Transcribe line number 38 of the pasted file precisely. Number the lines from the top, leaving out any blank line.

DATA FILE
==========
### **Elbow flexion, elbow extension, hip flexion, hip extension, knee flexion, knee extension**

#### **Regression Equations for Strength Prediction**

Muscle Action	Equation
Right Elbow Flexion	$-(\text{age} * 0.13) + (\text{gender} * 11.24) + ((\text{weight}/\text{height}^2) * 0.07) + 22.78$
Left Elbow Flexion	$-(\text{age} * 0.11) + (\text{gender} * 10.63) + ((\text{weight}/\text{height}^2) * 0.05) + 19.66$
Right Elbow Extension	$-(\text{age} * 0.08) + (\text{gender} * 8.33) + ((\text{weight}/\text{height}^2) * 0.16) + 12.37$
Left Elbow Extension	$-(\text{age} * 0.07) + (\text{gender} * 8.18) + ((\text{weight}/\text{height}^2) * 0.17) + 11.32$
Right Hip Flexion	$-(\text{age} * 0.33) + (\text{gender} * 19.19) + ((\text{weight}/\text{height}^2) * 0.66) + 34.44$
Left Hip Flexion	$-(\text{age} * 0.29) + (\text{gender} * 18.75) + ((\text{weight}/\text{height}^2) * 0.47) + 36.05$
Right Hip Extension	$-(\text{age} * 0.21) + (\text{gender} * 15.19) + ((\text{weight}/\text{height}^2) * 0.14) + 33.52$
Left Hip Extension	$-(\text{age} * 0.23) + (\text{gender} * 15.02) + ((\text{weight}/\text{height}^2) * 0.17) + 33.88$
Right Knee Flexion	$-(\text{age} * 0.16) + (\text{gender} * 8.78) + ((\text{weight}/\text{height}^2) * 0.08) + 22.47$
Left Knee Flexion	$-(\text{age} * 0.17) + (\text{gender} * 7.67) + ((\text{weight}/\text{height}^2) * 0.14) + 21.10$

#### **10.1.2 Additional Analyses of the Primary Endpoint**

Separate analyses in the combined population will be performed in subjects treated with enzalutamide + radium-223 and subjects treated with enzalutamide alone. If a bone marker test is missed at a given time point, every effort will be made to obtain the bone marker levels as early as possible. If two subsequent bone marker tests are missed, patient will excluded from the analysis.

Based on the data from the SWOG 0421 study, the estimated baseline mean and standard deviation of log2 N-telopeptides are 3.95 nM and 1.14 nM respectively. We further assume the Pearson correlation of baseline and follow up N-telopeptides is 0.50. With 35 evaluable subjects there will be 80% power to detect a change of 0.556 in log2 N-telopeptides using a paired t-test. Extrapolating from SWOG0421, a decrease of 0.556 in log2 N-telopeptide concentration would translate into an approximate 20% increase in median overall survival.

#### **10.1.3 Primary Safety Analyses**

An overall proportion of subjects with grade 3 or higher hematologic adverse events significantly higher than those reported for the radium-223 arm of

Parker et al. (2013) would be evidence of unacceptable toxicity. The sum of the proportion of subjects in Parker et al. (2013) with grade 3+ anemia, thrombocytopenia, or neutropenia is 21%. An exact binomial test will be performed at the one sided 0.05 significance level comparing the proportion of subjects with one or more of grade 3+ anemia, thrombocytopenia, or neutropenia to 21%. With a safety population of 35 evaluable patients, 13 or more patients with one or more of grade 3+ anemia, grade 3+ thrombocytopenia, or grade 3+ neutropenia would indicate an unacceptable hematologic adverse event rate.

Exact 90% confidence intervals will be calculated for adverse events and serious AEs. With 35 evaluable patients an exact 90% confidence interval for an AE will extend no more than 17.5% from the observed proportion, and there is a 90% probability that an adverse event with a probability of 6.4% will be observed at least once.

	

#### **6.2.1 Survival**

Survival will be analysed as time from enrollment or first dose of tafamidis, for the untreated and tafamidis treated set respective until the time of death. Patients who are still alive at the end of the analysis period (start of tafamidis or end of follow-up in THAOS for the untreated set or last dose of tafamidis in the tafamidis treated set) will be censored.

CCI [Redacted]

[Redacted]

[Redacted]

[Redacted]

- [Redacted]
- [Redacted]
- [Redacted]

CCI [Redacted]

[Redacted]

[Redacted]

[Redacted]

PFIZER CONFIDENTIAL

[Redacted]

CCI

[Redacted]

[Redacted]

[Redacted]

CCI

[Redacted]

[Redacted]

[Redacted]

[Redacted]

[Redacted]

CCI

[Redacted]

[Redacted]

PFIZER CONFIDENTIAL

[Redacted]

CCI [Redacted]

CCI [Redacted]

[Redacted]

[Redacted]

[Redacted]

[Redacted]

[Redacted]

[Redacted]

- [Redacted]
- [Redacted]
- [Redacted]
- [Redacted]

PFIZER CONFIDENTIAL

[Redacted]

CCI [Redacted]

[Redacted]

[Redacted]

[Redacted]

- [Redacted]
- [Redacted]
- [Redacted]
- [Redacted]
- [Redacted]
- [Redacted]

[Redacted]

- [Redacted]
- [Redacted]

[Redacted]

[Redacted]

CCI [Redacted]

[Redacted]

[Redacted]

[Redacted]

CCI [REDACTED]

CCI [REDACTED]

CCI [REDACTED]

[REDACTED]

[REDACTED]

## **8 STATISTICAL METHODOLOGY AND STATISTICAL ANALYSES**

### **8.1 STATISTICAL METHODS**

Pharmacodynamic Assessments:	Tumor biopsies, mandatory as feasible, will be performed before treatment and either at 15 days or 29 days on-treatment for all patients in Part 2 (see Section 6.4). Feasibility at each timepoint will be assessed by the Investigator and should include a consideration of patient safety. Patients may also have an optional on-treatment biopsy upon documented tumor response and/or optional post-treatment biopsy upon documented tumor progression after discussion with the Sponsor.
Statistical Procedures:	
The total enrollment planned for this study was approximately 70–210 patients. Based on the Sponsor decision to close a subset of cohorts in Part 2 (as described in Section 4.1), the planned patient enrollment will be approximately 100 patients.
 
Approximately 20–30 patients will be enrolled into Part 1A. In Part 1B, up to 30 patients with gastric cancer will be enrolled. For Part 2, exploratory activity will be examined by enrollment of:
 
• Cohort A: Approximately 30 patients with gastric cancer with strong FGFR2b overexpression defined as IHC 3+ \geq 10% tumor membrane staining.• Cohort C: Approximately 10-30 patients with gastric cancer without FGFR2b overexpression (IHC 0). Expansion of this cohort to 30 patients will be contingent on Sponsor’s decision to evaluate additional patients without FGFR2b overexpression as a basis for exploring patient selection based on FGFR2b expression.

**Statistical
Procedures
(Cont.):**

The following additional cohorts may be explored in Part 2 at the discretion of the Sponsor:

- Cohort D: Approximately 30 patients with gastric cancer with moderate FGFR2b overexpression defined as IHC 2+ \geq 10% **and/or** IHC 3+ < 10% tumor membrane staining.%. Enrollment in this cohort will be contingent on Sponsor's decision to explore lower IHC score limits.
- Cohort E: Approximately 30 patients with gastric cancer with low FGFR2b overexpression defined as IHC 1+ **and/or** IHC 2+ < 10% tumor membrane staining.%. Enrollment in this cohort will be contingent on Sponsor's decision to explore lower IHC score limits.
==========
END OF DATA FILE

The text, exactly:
[Redacted]